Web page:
Outcome-based financing is here to stay
It has been a long time coming. Social impact bonds, in which the investor's return is based on the outcome of a social project, were invented 10 years ago. This week, one was issued for the first time by an organisation recognised as a full member of the mainstream European capital markets.
Region Stockholm issued a Skr30m (€2.9m) bond to fund a programme to encourage healthy lifestyles among 925 pre-diabetic people, to reduce the number who develop type 2 diabetes. The investor, Skandia, will make money if the project works and lose money if it fails.
The instrument will not spread as fast as green bonds. It is much more complex and demands more of all parties. Both issuer and investor have to understand the range of potential outcomes of a real world problem, assign probabilities to them and price them.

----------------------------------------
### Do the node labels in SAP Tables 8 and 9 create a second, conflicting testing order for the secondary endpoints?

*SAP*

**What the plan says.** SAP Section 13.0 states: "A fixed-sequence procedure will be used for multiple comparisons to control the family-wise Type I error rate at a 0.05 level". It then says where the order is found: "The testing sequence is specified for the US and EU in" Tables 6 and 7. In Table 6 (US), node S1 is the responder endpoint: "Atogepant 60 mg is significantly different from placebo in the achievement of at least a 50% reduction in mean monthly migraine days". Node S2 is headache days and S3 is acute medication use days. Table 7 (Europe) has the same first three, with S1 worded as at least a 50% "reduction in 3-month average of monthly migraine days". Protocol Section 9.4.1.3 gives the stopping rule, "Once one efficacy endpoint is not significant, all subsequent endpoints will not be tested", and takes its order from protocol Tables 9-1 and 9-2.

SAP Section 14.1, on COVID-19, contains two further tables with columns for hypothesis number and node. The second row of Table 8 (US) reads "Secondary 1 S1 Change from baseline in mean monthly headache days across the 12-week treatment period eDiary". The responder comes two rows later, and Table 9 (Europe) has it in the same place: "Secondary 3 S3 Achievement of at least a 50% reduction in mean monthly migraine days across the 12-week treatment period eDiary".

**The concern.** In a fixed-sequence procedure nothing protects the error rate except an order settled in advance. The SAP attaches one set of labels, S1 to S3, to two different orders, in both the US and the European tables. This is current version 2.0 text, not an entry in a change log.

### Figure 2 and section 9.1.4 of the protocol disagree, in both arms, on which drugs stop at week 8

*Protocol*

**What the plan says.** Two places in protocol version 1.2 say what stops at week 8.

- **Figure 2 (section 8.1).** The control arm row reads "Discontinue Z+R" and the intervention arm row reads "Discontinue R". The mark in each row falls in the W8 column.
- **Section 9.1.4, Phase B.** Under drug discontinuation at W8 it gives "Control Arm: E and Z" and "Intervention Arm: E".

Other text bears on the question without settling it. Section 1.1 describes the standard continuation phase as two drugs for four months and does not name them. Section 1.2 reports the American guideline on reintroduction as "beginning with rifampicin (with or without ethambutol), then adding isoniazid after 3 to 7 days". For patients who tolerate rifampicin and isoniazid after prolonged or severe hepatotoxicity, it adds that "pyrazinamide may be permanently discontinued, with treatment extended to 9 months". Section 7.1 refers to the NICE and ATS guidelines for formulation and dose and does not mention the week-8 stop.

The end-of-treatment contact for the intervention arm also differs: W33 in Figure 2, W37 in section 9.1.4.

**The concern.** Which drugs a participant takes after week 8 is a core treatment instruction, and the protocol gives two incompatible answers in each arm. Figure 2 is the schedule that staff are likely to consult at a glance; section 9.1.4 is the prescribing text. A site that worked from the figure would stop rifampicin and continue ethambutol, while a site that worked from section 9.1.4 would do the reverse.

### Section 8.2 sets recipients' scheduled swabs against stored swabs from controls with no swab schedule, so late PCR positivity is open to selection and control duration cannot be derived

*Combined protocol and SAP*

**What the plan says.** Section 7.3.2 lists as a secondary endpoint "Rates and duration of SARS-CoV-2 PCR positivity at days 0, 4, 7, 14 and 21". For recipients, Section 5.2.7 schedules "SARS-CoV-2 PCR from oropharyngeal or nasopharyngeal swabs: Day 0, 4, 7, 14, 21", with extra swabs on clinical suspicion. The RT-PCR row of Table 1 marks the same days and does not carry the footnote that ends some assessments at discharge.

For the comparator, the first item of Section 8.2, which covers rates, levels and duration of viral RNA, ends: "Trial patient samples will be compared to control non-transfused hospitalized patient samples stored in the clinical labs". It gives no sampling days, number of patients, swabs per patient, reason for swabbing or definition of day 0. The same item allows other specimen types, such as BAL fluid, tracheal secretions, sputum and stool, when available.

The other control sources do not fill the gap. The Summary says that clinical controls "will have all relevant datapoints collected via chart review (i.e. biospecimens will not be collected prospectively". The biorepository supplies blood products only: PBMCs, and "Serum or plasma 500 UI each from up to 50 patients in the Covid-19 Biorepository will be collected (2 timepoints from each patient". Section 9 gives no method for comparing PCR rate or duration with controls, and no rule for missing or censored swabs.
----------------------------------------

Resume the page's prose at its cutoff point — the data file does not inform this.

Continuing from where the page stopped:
It is unlikely to suit national governments, because it is too fiddly and granular: they can simply issue huge bonds. It also will not be for banks, including supranationals and agencies: they make loans, rather than conducting their own projects.
Local government and parts of the corporate sector are where this could work — and already does in the US. These organisations are trying to achieve things with limited resources. If an action arises that is too risky or expensive for them to do with normal budgets, but might work impressively, sharing the upside and downside with outside investors makes sense.
There must be many caveats: anything in which investors can make a return linked to social welfare raises ethical questions. But if these are handled carefully, these bonds can be a useful tool for financing creative experiments.